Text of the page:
The Erle of Tolous

 The Text: The Erle of Tolous survives in four manuscripts: Cambridge University Library MS Ff.II.38; Bodleian Library, Oxford, MS Ashmole 45; Bodleian Library, Oxford, MS Ashmole 61; and Lincoln Cathedral Library Thornton MS A.5.2.  In Ashmole 61, the Earl is accompanied by one of the two MSS of Sir Orfew, perhaps due to the owner's taste in bittersweet romances in which the hero and heroine both must survive and escape a kind of imprisonment or mistreatment.

The Tale:  Like the other Breton lais, this one localizes the hero in a real French town, and establishes the narrative motivation within the "recovery of a stolen inheritance" plot common in Anglo-Norman romances. However, like Marie’s "Yonec," this tale uses Christian ceremonies and concepts in an unusual way to advance the Syr Barnard’s progress, and to demonstrate his superior moral quality vs. Dyaclysyon, the German emperor. Both are successful warriors, but Syr Barnard’s victory depends upon his good character. Does this provide evidence the tale is of late origins when compared with the battle-epics of the early Middle Ages ("Song of Roland") which identify "good" knights by their belonging to the right race and religion (ours), and by their ability to kill our enemies faster than our enemies kill them?

Study questions—

1) The tale begins with a legal issue, disinheritance by force, guile, or intimidation (in the Law French used by English courts, novel disseisin), with which the noble audience would have been intimately familiar. A special English court, the assise of novel disseisin, met to consider such cases, and the displacement of a rightful heir appears to have been as common as convenience store robbery in our era. Disseisin on a grand scale, methodically practiced, as in the case of the emperor of Almayn, would have been monstrous, like the usurpation of the duchy of Lancaster by Richard II after John of Gaunt's death.  That event led to the heir's return (Henry Bolingbroke, later Henry IV, father to Prince Hal), and to Richard's rapid loss of any support among the other barons.  It also may have led to the curious lack of concern about Richard's death while he was in Henry's custody.  Disruption of inheritance customs clearly threatens something of supreme importance to the aristocracy, and also, perhaps, to the lowest commoners who still have something to leave to their descendants.  The earl, therefore, stands for a special kind of noble hero. How does this affect the target audience’s reading of his strategies for recovering his lands?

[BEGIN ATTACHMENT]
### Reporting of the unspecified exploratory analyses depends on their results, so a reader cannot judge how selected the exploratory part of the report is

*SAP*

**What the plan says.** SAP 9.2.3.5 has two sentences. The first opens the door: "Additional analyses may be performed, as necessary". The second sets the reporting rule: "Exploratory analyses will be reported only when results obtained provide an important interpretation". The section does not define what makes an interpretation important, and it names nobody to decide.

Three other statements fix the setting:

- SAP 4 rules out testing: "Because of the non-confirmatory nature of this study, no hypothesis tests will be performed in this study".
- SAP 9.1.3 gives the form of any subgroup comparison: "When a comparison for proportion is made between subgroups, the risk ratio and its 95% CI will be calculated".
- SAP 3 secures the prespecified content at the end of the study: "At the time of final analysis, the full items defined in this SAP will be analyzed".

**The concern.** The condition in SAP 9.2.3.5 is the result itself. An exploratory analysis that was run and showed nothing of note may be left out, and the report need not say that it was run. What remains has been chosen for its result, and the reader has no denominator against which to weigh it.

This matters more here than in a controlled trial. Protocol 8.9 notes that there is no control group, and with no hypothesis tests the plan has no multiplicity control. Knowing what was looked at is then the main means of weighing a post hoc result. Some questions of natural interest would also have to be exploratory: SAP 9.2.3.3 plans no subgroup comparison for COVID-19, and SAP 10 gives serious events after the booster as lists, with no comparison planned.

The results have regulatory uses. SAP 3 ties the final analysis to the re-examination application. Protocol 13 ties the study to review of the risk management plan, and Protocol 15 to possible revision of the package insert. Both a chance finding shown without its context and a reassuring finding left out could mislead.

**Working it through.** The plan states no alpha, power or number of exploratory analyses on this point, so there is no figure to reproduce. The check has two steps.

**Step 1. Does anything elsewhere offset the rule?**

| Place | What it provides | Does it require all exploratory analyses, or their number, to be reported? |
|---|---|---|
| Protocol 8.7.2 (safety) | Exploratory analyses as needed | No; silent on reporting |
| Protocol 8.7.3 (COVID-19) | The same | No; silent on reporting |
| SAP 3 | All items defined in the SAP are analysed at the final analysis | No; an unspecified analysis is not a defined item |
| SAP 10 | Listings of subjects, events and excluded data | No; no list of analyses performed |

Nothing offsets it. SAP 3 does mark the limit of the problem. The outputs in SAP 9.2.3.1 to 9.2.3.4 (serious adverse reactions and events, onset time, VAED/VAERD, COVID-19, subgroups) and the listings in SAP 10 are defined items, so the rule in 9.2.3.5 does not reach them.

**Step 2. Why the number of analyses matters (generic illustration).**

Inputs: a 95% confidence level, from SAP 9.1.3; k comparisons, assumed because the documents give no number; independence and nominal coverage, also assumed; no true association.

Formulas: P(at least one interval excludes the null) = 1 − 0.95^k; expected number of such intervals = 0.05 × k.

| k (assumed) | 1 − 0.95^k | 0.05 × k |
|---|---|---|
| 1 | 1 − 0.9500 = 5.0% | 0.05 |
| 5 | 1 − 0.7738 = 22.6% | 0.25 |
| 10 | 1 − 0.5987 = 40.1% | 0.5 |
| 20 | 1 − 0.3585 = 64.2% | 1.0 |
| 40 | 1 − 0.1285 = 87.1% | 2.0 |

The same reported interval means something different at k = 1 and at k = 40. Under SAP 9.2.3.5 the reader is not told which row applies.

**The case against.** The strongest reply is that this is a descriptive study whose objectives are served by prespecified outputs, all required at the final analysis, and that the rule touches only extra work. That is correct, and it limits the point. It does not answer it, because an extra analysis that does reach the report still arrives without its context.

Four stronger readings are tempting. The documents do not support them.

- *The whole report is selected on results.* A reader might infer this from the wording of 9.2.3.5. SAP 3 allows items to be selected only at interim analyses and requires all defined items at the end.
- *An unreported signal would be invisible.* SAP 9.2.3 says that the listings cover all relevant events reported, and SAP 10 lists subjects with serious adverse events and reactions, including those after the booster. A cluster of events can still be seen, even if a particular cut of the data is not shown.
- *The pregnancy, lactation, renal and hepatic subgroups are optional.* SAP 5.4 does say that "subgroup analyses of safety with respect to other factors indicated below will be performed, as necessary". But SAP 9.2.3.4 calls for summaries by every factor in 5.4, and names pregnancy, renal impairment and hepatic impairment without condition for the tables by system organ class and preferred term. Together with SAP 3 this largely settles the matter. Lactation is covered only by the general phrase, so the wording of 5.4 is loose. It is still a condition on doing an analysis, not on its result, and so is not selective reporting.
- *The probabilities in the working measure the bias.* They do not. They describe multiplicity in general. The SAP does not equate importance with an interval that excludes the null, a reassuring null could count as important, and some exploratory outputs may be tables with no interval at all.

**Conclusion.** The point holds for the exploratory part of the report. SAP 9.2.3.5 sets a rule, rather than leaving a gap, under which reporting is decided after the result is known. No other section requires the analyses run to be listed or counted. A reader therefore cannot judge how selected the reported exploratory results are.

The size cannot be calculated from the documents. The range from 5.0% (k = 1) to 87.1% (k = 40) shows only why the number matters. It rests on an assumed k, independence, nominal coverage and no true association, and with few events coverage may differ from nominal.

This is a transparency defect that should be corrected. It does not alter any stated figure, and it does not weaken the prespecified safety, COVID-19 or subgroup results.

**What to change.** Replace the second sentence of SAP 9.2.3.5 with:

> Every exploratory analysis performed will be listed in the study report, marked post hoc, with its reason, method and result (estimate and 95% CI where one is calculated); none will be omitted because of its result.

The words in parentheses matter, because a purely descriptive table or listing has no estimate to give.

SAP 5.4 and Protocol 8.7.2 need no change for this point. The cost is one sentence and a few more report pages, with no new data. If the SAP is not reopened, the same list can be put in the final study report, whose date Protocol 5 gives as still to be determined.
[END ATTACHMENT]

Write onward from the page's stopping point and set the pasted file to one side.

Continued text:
2) The battle that results also is a typical outcome of a disinheritance which cannot be settled by any one nation’s court, and its savagery is not exaggerated. However, the emperor’s cry of no ransom (73-84) is unusual. Think about your reasons for going to war as a vassal of either man. Injuries, even captivity, are a cost of doing business, but leaving aside the commoner pikemen who might die in droves, the aristocrats expected to survive to fight again. In fact, one of the great benefits of fulfilling your oaths and following your lord into battle was the chance you might capture an aristocrat from the other side and ransom him for the going market rate, which was proportional to his rank and wealth (like a Mafia kidnapping). How does the emperor’s denial of ransom affect the audience’s perception of his character? Conversely, how does the earl’s participation in this ransom game affect his reputation among his vassals? (For two splendid modern satires on "ransom," see O. Henry’s "The Ransom of Red Chief" and the "Tom Sawyer’s Pirates" section of Huckleberry Finn.)